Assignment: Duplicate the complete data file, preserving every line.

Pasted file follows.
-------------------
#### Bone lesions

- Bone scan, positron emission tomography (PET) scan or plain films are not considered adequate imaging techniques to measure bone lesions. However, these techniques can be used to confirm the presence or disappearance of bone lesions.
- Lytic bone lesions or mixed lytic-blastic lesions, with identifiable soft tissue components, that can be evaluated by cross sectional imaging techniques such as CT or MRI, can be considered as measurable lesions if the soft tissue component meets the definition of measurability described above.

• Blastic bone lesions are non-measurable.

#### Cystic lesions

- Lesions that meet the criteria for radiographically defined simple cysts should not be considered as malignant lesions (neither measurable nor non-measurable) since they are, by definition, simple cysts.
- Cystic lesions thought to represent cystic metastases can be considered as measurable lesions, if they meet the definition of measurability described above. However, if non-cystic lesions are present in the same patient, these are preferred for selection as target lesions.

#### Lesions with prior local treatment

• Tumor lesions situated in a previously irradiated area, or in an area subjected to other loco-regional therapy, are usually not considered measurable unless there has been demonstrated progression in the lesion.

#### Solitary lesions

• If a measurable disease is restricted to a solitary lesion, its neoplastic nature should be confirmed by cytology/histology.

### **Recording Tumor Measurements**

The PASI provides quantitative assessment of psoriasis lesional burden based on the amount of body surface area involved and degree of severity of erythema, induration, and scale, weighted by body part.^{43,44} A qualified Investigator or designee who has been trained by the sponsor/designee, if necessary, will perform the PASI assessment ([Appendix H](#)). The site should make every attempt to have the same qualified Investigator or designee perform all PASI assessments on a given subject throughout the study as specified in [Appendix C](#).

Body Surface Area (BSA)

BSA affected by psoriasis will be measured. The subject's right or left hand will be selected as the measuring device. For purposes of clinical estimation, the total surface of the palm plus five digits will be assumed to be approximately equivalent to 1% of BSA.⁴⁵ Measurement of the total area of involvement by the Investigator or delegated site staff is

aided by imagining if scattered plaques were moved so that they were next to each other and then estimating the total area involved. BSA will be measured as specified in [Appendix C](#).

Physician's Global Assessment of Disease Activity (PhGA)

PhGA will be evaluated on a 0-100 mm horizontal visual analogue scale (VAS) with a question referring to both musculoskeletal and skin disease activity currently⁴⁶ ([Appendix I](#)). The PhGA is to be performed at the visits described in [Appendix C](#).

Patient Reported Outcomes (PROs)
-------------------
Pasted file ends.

#### Bone lesions

- Bone scan, positron emission tomography (PET) scan or plain films are not considered adequate imaging techniques to measure bone lesions. However, these techniques can be used to confirm the presence or disappearance of bone lesions.
- Lytic bone lesions or mixed lytic-blastic lesions, with identifiable soft tissue components, that can be evaluated by cross sectional imaging techniques such as CT or MRI, can be considered as measurable lesions if the soft tissue component meets the definition of measurability described above.

• Blastic bone lesions are non-measurable.

#### Cystic lesions

- Lesions that meet the criteria for radiographically defined simple cysts should not be considered as malignant lesions (neither measurable nor non-measurable) since they are, by definition, simple cysts.
- Cystic lesions thought to represent cystic metastases can be considered as measurable lesions, if they meet the definition of measurability described above. However, if non-cystic lesions are present in the same patient, these are preferred for selection as target lesions.

#### Lesions with prior local treatment

• Tumor lesions situated in a previously irradiated area, or in an area subjected to other loco-regional therapy, are usually not considered measurable unless there has been demonstrated progression in the lesion.

#### Solitary lesions

• If a measurable disease is restricted to a solitary lesion, its neoplastic nature should be confirmed by cytology/histology.

### **Recording Tumor Measurements**

The PASI provides quantitative assessment of psoriasis lesional burden based on the amount of body surface area involved and degree of severity of erythema, induration, and scale, weighted by body part.^{43,44} A qualified Investigator or designee who has been trained by the sponsor/designee, if necessary, will perform the PASI assessment ([Appendix H](#)). The site should make every attempt to have the same qualified Investigator or designee perform all PASI assessments on a given subject throughout the study as specified in [Appendix C](#).

Body Surface Area (BSA)

BSA affected by psoriasis will be measured. The subject's right or left hand will be selected as the measuring device. For purposes of clinical estimation, the total surface of the palm plus five digits will be assumed to be approximately equivalent to 1% of BSA.⁴⁵ Measurement of the total area of involvement by the Investigator or delegated site staff is

aided by imagining if scattered plaques were moved so that they were next to each other and then estimating the total area involved. BSA will be measured as specified in [Appendix C](#).

Physician's Global Assessment of Disease Activity (PhGA)

PhGA will be evaluated on a 0-100 mm horizontal visual analogue scale (VAS) with a question referring to both musculoskeletal and skin disease activity currently⁴⁶ ([Appendix I](#)). The PhGA is to be performed at the visits described in [Appendix C](#).

Patient Reported Outcomes (PROs)